Monday, November 24, 2008

on 808s and heartbreaks.

Stream Kanye's new album from his site while you're pondering whether you'll end up buying a whole album from him where he uses that Auto-Tune effect to its supremely annoying (and inevitable) end.

I've listened to the album three times already, twice in quick succession and then once more intermittently through out the day thus far and I have to say that it's not nearly as bad as I was fearing it'd be. The re-mastering of "Love Lockdown" really brought out better things. The Jeezy appearance on "Amazing" is a nice touch, but I would have liked to have seen some more typical Kanye guests... Where's Common? Lupe? Ya know... the rappers with a Benz and a backpack? That would have been nice.

"Robocop" will go down as one of the worst songs that Kanye will ever do.

The album overall is an interesting experiment and I don't mind that it exists, but it exists on such a different level that it's hard to think that the guy who made this 5 star classic is the same one here and now. Of course, the guys from It's The Real have already weighed in on this and I think there's some value to what they're saying; yes, experimentation is great and yes, creativity is amazing, and continuing to grow is important, but damn! I still lose my shit when this song comes on. Years from now, I won't feel that way about "The Coldest Winter" - know what I mean?

At its most base level, the album really is a failure. It works best when there's some rap happening, which is not often and never from Kanye. Jeezy's there (as mentioned above) and Weezy gets in on the action with "See You in My Nightmares" and both of those tracks stand out as highlights. But the thing is that Kanye seems to be pushing against that at every opportunity. He strikes me most of all as Andree 3000 four years or so ago, when Stacks claimed that he had no interest in rapping again. Which honestly means there's quite a bit of hope left in my tank for Mr. West but belies kind of bad things for the here and now. But the reason I say the album is a failure is not because of a personal preference for Kanye rapping versus singing, not because I dislike the Auto-Tune, and certainly not because of the artistic virtue of what's going on. I think all of those things are admirable. It's great to push boundaries, especially when they're your own. However, I stand by the claim that the album is a failure mainly because of the internal conflict that is so apparent through out the whole thing.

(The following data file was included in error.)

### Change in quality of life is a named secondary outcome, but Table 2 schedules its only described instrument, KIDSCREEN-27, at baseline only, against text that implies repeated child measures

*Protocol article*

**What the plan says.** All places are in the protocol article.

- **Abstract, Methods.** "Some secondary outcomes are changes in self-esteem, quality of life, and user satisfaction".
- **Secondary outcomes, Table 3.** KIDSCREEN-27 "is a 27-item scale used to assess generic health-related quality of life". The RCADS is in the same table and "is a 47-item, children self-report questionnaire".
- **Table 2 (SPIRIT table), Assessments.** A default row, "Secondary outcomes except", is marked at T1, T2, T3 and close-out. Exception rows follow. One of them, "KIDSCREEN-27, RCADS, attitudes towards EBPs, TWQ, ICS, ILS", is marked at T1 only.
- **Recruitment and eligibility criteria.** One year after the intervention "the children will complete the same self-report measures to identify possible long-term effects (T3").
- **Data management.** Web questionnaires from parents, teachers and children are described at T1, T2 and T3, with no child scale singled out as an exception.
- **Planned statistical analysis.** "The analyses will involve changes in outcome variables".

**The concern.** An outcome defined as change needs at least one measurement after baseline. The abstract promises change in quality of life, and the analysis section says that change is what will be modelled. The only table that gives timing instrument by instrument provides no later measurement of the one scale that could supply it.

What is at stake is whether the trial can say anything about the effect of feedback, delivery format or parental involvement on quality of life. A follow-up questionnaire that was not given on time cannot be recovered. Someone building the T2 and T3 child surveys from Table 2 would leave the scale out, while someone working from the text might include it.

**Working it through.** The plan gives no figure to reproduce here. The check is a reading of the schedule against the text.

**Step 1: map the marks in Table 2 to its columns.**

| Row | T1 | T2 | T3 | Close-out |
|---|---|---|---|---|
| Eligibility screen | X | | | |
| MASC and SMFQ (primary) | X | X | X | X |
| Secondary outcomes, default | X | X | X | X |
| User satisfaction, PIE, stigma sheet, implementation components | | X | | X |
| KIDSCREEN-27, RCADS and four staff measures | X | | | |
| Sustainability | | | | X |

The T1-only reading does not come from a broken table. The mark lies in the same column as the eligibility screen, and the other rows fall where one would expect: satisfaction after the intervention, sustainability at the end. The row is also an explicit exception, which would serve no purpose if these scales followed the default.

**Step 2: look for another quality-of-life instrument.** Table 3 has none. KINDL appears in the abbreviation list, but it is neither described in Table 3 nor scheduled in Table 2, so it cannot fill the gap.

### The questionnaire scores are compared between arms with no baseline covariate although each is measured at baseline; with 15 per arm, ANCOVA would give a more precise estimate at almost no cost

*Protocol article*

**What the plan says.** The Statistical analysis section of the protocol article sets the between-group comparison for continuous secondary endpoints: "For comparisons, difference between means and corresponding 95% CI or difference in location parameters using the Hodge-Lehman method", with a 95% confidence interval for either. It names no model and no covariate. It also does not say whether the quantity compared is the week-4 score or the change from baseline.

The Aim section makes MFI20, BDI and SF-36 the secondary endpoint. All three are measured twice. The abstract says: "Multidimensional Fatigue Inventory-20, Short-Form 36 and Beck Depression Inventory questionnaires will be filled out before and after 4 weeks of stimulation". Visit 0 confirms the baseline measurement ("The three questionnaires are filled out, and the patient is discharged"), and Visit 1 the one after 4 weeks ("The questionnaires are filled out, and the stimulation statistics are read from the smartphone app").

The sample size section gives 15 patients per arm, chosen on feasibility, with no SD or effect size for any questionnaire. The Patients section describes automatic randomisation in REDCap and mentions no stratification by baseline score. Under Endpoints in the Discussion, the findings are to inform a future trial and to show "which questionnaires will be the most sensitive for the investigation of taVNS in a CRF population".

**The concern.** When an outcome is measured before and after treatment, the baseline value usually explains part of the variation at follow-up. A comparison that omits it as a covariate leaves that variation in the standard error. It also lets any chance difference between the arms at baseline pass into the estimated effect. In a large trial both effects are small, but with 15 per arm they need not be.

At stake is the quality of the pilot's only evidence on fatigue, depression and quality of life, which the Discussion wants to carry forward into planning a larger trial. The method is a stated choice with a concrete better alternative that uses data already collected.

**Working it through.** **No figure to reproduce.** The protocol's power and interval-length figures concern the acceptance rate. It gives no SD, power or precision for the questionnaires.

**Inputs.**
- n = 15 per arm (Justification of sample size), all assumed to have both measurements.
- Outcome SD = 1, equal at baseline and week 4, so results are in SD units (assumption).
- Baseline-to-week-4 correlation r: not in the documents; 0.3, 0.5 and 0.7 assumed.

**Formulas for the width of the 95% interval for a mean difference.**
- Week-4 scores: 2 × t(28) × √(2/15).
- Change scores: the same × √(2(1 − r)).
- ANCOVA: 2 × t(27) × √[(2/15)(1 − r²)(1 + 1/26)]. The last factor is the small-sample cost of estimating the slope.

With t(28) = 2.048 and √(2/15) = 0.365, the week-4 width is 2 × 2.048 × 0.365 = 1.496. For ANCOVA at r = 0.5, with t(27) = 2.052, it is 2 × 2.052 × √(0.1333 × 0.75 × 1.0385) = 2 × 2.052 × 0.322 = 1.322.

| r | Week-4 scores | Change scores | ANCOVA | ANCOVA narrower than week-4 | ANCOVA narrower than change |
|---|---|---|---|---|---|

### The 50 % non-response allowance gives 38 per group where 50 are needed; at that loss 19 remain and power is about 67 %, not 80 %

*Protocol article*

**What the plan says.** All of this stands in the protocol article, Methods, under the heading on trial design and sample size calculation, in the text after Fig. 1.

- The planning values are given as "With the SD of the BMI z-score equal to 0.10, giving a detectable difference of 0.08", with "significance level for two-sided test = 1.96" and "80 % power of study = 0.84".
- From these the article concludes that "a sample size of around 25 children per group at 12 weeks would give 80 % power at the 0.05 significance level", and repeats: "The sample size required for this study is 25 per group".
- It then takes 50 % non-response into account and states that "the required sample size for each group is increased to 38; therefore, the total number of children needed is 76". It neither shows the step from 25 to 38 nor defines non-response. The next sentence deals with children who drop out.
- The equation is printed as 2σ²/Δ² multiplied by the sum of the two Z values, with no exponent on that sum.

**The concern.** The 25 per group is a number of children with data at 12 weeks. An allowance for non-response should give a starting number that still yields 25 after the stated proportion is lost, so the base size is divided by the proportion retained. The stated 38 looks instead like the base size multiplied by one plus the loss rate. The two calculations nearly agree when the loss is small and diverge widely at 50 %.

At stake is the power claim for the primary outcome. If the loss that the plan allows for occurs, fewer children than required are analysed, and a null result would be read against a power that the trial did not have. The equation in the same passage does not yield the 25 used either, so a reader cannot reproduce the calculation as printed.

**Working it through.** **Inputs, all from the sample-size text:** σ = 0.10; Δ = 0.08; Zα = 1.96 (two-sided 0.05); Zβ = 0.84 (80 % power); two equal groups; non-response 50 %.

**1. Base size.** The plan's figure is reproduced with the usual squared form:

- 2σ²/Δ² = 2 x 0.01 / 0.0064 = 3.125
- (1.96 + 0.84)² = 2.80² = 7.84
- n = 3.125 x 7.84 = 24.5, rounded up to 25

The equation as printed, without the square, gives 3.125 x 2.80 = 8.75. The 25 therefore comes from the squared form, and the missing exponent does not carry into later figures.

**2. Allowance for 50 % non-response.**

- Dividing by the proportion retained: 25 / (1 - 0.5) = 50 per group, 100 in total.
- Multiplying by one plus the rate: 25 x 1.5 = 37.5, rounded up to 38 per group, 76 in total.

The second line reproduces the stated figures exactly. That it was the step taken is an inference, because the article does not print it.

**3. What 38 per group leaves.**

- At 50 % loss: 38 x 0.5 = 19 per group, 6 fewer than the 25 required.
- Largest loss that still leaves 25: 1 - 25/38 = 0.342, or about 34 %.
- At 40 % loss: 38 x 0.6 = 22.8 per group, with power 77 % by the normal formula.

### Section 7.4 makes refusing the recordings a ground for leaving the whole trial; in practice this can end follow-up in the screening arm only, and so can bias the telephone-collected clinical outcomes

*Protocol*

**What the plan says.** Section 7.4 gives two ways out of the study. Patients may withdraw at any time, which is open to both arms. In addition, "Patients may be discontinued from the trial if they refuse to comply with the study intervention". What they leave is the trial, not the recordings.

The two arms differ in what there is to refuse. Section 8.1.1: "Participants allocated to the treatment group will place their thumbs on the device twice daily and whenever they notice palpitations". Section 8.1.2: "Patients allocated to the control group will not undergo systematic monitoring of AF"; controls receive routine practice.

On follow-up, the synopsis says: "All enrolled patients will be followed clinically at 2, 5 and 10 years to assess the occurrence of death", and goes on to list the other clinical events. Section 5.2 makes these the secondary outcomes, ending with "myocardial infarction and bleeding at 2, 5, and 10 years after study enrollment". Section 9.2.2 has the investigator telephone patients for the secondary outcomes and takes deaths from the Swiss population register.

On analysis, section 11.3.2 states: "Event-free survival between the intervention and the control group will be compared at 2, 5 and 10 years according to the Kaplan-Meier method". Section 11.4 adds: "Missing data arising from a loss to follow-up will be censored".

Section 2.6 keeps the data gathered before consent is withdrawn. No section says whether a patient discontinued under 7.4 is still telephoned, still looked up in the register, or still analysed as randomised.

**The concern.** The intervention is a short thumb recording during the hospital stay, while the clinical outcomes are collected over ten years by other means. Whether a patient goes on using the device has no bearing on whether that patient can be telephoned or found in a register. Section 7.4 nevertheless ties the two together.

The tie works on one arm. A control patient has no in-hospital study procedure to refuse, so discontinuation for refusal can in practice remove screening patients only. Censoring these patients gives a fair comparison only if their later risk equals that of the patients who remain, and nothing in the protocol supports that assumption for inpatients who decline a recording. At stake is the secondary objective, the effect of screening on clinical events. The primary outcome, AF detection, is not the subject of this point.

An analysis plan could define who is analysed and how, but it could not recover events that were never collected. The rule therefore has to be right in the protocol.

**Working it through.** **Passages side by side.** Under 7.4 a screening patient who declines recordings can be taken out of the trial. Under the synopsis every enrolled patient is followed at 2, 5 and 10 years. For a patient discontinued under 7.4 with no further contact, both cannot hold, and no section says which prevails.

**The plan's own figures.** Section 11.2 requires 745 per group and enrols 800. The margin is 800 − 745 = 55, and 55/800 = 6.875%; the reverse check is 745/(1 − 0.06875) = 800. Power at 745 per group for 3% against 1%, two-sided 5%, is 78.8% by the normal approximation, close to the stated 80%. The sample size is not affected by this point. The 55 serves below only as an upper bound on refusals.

Kanye's claimed that this album is about a break up. That seems painfully obvious. When he concludes the album with the one song that he claims he's written (or chosen to release) about the death of his mother, and talks about how he'll never love again, I can't help but hear it as his need for penance. The break up is real. But it's not a girl that's truly causing Kanye to act out in this way. I think he's frustrated that he hasn't truly changed the game, changed the world. (And, much like dream interpretation this might be me overreaching my bounds. I mean, I'm not a psychologist, and I don't know Kanye on any level other than the music he's made.) But I think that Kanye's over-confidence has always shown us real things about him: he didn't just talk about being the best rapper, he really thought he was. And he thought the game was messed up. And he thought he could change it. And he thought, just by being himself, just by gracing us with his presence, by forcing his talent out into the world, that things would get better. 808s and Heartbreaks might be, ultimately, Kanye West's teenage rebellion after making the varsity team as a freshman but realizing that you can't actually change a team from the inside.

Moving on from Kanye, I do just want to say that this is going to be a great week for music in general and, hopefully, the blog. I hope you all got your free Dr. Pepper and I'm going to put up a review of the whole album sometime later this week. Also, I just got the soundtrack from "Dan in Real Life" which is primarily done by Sondre Lerche, and that's promising to shape up in a great way. But, I don't want to miss out on saying that Q-Tip's "The Renaissance" has been the soundtrack of my life for the last week or so and it's a fine piece of work. Expect lots more on music in the coming days and weeks.

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